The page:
Tucuman street art, graffiti and political propaganda

Street artists in San Miguel de Tucuman in the north of Argentina have been brightening up the city by painting artworks over the ugly political propaganda that has become an eyesore in the last few years. Photos by BA Street Art.

Mural painted by Fabro in Barrio Sur (photo © BA Street Art)

Signal box previously covered with political propaganda, now painted with artworks by Cuore Ruido & Coche (photo © BA Street Art)

Signal box painted by Cuore, Coche & Ruido (photo © BA Street Art)

Collaboration between Mario Graff & Coche (photo © BA Street Art)

Coche is one of the best known street artists in Tucuman. Well known for his fun cartoon characters & often paints with another artists including Vero Corrales and Mario Graff.

Mural by Coche in Barrio Sur (photo © BA Street Art)

“Que calor bro!” Collaboration between Fabro, Coche & Cof (photo © BA Street Art)

This collaboration between Fabro, Coche and Cof with the phrase: “Que calor!” with it being common in Tucuman in the summer to have temperatures of more than 40 degrees centigrade.

Cartoon character by Coche (photo © BA Street Art)

Mural with Coche & friends on Av Sarmiento (photo © BA Street Art)

Coche, Ruido & Cuore in Barrio Sur (photo © BA Street Art)

Political propaganda in San Miguel de Tucuman (photo © BA Street Art)

All over the city of San Miguel de Tucuman, it’s common to see the walls painted with the names of governors Juan Manzur and Osvaldo Jaldo or even the Argentine president Alberto Fernandez or vice-president Cristina Kirchner – just like in Cuba.

Names of Alberto Fernandez & Cristina Kirchner painted on walls in Tucuman (photo © BA Street Art)

Normally painting the walls of a private property or public building without the permission of the owner or city government would be illegal. But in Tucuman, when the ruling party is the one authorising the political propaganda, elections are fast approaching, and while it’s cheaper to paint a wall white with the name of a political party or candidate than paying for an advertising billboard or poster campaign, do you think they care about making the city look like Havana or Caracas? It’s not even a consideration. And to make matters worse, political leaders in Tucuman actually use tax-payers money to pay for the paint that is ruining the fronts of walls and buildings.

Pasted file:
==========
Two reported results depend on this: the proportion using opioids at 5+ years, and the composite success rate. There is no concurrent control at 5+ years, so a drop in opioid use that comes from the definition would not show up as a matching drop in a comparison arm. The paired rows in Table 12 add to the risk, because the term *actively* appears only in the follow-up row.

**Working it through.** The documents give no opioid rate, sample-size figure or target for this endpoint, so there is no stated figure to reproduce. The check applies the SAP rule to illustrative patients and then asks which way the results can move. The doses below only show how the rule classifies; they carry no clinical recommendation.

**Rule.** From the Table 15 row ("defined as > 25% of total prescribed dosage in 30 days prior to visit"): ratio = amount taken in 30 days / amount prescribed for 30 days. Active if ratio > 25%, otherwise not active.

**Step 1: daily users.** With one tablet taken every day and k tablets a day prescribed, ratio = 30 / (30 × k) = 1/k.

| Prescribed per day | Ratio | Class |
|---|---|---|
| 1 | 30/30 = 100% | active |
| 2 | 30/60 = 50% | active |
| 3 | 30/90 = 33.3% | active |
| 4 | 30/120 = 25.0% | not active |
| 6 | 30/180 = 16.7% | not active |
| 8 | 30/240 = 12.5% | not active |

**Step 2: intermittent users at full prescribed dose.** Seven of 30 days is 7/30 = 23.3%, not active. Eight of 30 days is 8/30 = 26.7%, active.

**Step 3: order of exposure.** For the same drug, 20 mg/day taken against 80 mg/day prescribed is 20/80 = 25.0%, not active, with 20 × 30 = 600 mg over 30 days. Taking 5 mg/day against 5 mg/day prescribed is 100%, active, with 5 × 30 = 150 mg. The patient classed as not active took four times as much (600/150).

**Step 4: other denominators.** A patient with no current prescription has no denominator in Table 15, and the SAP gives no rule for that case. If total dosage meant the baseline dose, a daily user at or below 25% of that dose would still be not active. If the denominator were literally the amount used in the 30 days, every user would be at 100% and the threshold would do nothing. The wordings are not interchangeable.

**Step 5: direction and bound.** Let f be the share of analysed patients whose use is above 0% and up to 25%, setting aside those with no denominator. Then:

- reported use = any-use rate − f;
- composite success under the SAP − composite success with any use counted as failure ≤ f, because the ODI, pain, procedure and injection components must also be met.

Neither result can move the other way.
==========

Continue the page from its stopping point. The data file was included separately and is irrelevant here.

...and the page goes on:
Political propaganda (covered over (photo © BA Street Art)

This artwork above has been painted over the names of Alberto Fernandez, Cristina Kirchner with the name of governor Juan Manzur crossed out by local artist Ruido.


Covid-related murals in Tucuman by Ruido (photo © BA Street Art)

Girl with face mask (photo © BA Street Art)

Government totalitarian measures in Argentina in 2020 – imposing the world’s longest quarantine – made life miserable for many people including members of the art community. And some street artists, including Ruido, took to the streets of Tucuman to paint murals relating to the pandemic and enforced mask-wearing.


Paste-ups can also be found around the city centre in San Miguel de Tucuman. This paste-up by Colapso collective relates to control and manipulation of information and data by mainstream media and says: ‘Look check. You don’t read, you don’t check stats, you don’t think.’

Paste-up by Colapso collective relating to propaganda on TV and mainstream media (photo © BA Street Art)

Paste up collage in Microcentro by Colapso collective with messages: “Give up all your powers daily” and “Rabbit season” (photo © BA Street Art)


Cisma crew in a square off Yerba Buena off Av Aconquija in Yerba Buena (photo © BA Street Art)

Bigs crew (photo © BA Street Art)

TMY crew (photo © BA Street Art)

All photos © Buenos Aires Street Art

Buenos Aires Street Art and Graffiti – BA Street Art